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India-A Regional Geography

India-A Regional Geography
Item Code: NAQ402
Author: R.L. Singh
Publisher: Geographical Society of India
Language: English
Edition: 2017
Pages: 1012
Other Details: 9.50 X 7.50 inch
weight of the book: 1.6 kg

While editing 'India-Regional Studies' for the 21st International Geographical Congress (New Delhi, 1968), it was felt that a comprehensive volume on the regional geography of India could be brought out in the near future to fulfil a long-felt gap in Indian geography, Meanwhile, the decision of the National Geographical Society of India and the Department of Geography, B. H. U. to celebrate their Silver Jubilee in 1971 prompted us to associate the preparation and publication of the volume with this auspicious occasion.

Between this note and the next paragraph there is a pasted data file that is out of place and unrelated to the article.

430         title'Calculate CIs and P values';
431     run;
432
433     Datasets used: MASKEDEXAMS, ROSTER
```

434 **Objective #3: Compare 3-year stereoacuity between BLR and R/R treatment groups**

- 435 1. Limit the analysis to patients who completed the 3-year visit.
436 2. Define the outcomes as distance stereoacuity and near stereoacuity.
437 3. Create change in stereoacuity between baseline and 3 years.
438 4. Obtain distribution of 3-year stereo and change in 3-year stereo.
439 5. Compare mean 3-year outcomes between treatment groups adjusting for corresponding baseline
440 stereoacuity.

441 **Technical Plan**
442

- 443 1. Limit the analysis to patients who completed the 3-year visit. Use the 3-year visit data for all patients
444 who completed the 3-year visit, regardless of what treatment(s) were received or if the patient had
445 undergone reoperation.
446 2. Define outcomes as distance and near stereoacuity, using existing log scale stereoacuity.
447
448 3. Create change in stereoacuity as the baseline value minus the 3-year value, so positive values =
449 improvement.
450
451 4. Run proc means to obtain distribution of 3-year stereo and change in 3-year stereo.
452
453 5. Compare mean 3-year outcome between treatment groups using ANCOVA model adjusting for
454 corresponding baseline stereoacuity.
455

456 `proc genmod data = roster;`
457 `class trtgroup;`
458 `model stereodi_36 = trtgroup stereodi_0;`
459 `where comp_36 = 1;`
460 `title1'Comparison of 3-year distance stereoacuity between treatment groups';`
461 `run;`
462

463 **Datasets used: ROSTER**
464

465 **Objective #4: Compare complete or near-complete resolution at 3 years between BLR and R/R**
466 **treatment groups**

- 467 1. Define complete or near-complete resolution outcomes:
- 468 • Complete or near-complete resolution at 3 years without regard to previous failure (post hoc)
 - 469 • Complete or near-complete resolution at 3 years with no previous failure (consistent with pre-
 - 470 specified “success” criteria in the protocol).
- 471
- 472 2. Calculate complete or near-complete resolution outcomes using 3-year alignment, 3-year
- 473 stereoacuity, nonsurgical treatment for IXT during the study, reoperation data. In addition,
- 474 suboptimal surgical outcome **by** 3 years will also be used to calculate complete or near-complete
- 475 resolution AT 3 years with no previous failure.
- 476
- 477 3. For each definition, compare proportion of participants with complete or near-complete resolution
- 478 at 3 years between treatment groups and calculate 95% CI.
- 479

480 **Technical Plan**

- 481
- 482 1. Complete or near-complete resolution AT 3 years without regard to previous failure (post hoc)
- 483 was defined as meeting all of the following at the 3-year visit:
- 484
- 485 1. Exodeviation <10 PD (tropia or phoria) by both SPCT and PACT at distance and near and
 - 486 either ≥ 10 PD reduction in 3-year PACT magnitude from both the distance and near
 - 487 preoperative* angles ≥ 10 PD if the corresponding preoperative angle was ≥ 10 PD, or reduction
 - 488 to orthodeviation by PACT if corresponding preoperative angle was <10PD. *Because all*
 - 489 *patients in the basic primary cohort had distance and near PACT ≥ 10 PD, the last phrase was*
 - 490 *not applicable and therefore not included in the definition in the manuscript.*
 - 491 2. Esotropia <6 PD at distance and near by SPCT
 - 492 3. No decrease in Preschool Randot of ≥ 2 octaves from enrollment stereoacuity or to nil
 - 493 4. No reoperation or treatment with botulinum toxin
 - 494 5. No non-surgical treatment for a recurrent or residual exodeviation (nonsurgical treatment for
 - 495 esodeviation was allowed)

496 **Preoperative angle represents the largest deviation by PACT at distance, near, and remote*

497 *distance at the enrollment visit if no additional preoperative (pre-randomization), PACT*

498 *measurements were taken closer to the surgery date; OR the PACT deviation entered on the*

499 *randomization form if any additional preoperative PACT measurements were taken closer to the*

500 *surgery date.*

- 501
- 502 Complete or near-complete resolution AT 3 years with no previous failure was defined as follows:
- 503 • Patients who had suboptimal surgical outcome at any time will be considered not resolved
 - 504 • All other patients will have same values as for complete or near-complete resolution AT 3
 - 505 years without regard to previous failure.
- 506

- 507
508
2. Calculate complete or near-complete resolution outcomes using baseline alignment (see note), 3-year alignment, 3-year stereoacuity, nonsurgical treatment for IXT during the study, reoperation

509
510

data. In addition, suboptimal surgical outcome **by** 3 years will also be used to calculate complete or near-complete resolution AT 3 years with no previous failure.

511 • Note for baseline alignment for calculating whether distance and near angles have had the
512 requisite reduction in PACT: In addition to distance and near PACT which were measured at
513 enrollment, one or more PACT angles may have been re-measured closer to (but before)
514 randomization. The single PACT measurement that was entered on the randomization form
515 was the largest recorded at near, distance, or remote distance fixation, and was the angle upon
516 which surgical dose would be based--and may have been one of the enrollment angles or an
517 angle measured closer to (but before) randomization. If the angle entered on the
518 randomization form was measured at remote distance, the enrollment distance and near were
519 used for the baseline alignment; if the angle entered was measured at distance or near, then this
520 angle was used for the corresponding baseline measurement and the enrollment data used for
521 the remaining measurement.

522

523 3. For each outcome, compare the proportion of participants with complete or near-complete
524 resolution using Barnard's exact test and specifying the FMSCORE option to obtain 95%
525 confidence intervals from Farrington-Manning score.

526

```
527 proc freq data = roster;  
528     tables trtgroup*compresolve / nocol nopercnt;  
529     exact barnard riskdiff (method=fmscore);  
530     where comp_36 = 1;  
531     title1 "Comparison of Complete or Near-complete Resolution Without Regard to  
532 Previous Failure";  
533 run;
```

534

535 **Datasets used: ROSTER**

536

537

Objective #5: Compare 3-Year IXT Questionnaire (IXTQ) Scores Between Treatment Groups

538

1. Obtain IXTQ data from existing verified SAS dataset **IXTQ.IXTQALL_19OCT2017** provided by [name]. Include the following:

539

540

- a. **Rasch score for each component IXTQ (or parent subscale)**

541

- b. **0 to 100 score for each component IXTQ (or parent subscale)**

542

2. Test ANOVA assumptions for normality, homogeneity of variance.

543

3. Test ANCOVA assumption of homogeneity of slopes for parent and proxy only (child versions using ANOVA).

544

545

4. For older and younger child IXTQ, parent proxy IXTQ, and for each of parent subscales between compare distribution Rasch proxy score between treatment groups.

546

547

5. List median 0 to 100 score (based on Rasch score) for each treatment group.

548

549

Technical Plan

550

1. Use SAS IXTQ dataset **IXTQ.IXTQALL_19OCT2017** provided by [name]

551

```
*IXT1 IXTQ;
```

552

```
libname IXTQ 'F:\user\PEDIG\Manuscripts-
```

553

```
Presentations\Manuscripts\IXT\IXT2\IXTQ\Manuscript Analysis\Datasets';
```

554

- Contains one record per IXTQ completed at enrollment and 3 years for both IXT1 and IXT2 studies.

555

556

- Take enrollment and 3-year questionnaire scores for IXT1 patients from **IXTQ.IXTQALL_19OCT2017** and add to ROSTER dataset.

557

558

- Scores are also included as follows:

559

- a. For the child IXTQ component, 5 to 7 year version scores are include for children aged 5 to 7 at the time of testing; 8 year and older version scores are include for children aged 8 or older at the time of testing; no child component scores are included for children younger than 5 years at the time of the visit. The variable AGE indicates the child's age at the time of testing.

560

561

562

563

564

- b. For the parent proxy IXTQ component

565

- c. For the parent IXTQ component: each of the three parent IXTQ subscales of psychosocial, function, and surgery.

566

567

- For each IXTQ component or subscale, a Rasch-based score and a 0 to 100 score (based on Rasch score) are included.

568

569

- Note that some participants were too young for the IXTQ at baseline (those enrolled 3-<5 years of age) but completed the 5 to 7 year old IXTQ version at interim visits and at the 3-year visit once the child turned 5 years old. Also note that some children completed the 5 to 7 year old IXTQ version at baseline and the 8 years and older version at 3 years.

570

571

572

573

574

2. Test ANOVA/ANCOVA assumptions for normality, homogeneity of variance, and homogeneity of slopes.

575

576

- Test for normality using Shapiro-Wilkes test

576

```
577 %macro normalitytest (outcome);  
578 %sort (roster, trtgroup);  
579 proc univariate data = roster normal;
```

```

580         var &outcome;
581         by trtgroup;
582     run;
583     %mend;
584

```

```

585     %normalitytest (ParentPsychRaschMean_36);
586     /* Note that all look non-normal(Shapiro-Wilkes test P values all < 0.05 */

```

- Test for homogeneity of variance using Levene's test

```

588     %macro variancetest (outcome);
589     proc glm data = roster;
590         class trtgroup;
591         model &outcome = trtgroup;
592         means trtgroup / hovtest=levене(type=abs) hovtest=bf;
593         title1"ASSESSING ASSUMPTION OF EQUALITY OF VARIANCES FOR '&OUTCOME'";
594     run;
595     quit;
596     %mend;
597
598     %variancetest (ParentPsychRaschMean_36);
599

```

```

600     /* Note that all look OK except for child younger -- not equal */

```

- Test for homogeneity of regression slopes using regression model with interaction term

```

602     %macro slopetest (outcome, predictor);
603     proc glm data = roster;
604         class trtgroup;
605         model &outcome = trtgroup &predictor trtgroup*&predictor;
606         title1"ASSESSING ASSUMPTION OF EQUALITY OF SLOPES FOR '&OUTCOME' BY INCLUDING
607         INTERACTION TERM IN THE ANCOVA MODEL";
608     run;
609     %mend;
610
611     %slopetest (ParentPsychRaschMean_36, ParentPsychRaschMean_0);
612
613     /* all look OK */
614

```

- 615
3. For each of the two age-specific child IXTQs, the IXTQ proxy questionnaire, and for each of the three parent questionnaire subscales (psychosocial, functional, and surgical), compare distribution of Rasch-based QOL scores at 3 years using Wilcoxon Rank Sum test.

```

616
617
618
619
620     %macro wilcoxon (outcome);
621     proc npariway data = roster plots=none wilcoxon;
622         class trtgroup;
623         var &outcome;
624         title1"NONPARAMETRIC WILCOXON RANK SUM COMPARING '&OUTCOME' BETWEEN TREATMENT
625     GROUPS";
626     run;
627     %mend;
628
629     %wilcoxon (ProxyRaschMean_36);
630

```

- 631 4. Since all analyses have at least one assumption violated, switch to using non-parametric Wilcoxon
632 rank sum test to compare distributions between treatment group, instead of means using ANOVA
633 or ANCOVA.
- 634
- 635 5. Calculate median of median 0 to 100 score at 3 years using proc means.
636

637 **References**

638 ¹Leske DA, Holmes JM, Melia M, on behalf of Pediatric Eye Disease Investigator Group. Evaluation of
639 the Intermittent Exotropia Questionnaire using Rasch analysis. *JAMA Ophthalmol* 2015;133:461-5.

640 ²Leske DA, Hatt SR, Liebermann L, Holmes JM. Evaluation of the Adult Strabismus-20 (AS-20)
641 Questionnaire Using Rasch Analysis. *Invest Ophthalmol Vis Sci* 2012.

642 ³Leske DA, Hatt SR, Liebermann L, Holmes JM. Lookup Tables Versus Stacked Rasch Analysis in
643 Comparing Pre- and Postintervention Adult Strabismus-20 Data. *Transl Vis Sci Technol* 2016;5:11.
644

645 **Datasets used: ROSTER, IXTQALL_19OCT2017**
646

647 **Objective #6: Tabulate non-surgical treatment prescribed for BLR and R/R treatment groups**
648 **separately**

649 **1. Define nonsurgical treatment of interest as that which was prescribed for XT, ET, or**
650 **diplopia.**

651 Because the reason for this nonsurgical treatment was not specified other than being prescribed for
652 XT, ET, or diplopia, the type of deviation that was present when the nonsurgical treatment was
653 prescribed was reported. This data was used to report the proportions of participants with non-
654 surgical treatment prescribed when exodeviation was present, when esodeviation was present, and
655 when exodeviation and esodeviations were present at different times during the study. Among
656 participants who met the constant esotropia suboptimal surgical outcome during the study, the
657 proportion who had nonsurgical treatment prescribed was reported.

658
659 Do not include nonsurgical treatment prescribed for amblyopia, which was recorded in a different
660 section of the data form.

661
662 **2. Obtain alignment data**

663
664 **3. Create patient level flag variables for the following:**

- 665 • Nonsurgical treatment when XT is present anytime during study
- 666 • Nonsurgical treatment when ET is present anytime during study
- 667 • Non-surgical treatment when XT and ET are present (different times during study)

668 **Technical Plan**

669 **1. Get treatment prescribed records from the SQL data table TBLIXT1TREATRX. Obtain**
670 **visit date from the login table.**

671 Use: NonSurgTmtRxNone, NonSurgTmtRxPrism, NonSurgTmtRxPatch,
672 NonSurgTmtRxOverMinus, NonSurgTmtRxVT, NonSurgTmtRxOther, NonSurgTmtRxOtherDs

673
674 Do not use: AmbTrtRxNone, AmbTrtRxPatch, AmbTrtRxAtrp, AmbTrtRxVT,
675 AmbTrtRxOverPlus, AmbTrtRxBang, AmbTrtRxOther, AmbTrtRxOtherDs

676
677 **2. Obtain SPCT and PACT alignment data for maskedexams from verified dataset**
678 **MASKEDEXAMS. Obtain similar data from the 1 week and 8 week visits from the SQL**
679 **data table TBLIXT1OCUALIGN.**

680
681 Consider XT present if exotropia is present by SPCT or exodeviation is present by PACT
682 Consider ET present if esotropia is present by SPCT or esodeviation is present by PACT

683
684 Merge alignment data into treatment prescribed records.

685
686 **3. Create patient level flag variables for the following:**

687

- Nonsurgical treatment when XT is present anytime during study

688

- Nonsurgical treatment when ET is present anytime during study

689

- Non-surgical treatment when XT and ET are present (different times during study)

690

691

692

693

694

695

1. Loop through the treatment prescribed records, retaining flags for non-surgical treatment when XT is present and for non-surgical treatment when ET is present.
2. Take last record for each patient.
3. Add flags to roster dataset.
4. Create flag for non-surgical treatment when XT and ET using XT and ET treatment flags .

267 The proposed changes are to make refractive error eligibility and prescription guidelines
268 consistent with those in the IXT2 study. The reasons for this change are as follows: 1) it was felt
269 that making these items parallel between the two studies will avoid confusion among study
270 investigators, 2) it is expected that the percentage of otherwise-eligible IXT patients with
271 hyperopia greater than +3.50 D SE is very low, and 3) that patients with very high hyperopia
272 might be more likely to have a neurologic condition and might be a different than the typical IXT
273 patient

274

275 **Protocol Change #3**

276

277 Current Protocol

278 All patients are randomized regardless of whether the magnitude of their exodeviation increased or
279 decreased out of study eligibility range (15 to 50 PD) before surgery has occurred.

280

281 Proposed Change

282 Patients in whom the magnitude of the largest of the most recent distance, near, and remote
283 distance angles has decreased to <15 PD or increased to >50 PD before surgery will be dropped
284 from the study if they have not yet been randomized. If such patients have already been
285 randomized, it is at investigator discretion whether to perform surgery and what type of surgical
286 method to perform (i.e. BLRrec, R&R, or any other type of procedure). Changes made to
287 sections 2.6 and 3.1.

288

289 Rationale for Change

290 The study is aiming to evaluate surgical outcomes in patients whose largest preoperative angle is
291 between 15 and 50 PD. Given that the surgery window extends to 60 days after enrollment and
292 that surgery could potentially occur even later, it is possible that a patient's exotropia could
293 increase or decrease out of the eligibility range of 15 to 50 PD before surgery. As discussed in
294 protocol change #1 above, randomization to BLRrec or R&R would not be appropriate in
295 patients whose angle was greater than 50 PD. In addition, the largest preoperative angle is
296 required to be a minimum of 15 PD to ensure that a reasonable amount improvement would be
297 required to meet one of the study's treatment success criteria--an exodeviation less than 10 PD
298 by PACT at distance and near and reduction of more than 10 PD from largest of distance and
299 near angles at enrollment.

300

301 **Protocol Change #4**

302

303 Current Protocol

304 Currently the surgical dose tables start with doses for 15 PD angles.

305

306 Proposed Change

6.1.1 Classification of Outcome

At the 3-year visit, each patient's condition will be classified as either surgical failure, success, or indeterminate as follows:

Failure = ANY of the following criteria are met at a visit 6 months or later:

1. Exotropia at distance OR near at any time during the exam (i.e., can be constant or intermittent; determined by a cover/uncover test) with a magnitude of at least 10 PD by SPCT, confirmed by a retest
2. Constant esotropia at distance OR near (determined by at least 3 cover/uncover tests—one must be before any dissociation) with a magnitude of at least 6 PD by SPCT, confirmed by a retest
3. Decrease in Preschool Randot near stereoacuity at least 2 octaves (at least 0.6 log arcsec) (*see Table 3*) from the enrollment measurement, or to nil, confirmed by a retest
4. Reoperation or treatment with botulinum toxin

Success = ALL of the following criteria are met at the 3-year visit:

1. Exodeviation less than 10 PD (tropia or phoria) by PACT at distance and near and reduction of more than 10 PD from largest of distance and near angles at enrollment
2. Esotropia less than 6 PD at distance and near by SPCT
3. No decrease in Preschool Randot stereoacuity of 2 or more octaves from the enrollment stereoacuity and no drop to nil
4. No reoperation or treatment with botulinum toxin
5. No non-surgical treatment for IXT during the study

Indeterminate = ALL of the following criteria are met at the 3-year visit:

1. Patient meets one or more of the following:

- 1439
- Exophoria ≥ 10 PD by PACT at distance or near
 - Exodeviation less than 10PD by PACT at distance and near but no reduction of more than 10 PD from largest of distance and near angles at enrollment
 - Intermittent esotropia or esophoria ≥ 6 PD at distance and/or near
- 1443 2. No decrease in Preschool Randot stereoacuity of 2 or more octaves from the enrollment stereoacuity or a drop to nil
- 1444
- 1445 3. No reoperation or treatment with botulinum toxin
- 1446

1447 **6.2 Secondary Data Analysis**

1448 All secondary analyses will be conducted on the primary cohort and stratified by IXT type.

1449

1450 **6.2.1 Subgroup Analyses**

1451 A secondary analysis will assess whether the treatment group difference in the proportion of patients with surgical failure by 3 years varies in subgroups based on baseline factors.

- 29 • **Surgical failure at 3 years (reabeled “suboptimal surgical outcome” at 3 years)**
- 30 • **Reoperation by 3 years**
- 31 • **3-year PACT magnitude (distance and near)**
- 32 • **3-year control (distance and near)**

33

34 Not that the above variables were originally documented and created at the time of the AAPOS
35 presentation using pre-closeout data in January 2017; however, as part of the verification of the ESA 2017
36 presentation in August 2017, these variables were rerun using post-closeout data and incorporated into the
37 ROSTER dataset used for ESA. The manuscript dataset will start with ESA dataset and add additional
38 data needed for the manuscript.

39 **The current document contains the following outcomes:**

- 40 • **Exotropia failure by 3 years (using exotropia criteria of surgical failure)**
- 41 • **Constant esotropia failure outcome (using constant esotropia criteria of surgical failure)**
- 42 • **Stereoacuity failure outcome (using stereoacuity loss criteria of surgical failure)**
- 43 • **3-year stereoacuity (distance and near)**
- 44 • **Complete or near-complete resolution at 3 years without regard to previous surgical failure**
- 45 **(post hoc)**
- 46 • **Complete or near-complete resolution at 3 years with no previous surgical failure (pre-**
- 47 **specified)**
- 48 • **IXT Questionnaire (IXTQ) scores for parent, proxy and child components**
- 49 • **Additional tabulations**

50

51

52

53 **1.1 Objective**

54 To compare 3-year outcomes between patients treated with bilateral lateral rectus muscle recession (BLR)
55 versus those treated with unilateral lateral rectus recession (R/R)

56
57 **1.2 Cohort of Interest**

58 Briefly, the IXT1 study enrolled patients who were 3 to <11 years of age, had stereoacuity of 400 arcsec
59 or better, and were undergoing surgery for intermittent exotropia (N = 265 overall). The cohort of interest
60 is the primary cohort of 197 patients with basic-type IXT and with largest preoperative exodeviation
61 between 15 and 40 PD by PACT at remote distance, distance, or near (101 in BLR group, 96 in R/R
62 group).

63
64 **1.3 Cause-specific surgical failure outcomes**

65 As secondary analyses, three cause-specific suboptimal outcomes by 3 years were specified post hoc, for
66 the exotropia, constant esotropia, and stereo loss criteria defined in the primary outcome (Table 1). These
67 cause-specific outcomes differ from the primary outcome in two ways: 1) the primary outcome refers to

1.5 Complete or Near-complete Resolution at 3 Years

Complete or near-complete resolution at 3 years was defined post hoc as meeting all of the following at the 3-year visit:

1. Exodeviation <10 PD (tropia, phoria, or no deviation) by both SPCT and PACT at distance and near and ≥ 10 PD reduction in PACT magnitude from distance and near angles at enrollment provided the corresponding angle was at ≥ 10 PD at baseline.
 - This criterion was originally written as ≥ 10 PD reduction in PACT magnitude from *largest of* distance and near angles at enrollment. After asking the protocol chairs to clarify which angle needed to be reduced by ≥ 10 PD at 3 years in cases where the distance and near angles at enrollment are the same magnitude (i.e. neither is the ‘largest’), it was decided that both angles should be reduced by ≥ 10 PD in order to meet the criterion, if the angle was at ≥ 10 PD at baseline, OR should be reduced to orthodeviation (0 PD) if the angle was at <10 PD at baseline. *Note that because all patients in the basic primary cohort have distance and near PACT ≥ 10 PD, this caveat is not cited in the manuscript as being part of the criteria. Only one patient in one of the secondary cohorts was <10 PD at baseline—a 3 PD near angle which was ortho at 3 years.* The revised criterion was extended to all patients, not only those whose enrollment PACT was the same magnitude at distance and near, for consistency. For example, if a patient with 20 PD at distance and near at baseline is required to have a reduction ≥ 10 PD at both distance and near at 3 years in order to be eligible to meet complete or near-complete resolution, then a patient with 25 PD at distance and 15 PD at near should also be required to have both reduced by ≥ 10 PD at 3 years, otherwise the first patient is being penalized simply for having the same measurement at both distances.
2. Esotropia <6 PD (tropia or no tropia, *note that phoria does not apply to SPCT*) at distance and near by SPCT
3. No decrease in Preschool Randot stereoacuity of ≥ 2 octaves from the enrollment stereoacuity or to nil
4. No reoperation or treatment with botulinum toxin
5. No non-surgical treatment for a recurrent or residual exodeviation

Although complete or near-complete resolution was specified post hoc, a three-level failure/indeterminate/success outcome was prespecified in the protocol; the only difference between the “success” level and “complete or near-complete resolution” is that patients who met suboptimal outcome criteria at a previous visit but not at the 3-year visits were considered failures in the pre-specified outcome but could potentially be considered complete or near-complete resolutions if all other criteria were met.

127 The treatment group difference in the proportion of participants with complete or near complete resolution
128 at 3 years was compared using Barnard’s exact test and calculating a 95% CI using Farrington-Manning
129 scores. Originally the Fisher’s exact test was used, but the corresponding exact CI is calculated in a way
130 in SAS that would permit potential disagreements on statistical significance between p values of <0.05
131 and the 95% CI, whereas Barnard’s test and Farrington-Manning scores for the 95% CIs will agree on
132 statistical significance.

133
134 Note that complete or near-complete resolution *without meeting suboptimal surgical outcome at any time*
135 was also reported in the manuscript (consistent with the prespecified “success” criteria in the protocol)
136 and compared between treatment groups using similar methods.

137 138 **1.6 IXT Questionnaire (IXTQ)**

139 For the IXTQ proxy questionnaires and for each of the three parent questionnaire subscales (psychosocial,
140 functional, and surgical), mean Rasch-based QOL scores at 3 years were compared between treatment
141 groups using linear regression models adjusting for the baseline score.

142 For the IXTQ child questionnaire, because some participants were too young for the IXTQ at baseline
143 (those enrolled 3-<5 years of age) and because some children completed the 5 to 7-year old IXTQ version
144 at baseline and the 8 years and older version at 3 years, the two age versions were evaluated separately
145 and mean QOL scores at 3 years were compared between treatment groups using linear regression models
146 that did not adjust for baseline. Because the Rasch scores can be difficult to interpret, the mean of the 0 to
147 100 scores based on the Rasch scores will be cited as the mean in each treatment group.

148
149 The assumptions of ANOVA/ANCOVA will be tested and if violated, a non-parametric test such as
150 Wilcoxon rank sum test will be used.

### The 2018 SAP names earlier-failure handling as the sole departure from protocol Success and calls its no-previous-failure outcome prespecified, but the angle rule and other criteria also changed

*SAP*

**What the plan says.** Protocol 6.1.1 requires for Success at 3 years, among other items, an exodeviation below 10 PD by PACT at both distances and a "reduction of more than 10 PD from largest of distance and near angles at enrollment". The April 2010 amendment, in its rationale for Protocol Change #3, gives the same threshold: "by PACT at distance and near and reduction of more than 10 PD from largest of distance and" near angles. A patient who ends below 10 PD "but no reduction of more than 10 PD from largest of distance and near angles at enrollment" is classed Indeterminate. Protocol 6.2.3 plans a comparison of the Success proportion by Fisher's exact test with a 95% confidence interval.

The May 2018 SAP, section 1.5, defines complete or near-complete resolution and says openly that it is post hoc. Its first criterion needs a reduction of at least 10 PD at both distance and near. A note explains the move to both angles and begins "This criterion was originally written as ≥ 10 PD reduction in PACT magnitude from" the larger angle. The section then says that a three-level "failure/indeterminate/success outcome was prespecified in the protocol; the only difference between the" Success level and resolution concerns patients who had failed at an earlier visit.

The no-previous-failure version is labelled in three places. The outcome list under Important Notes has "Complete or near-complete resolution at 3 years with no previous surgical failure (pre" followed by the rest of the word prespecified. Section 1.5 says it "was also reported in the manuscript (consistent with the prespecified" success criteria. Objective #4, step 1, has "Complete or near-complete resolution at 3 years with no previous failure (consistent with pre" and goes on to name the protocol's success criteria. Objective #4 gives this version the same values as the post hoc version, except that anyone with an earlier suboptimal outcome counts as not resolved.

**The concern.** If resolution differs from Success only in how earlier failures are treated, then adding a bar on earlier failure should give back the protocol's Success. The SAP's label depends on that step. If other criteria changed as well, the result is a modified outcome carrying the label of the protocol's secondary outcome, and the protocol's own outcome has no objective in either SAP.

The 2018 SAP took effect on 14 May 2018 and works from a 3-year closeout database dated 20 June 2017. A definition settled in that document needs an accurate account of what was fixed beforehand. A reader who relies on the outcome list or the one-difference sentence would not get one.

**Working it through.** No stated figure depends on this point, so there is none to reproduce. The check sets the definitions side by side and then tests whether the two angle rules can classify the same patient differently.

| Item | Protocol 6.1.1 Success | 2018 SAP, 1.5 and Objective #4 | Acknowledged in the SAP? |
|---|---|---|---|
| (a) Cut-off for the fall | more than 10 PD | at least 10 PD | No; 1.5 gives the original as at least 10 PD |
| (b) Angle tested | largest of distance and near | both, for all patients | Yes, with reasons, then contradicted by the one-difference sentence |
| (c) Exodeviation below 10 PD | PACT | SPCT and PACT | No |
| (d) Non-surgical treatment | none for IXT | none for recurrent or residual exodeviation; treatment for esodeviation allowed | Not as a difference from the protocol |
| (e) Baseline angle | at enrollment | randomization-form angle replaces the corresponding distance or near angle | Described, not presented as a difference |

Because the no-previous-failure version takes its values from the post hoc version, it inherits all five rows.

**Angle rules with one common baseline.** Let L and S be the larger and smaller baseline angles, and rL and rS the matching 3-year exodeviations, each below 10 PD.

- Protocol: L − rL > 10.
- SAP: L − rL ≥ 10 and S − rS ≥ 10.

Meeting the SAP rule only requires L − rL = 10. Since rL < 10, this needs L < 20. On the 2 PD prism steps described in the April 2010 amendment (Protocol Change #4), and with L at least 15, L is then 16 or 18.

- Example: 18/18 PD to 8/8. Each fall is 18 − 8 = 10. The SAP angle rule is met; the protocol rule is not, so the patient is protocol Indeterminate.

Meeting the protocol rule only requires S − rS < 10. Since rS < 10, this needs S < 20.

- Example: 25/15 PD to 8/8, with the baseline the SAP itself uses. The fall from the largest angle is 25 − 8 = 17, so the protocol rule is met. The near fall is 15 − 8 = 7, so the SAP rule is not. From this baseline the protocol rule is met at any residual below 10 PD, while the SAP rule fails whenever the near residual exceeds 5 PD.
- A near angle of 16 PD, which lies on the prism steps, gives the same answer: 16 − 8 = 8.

A detailed plan of work was formulated with a great deal of deliberations amongst the colleagues and research workers, and cooperation of almost all institutions concerned with geographic teaching and research in the country was sought. The regional scheme from macro-to-micro level was circulated by October, 1969. The Kharagpur venue of the Indian Science Congress (1970) was utilized to explain the objective and scope of the' work. By March, 1970 it was expected to complete at least a quarter of the preparation work. To our surprise, the response was rather poor and for completion of the work a major reshuffle had to be made. With the cooperation of the research assistants and colleagues (mostly local), however, it could be possible to complete the work within the target period.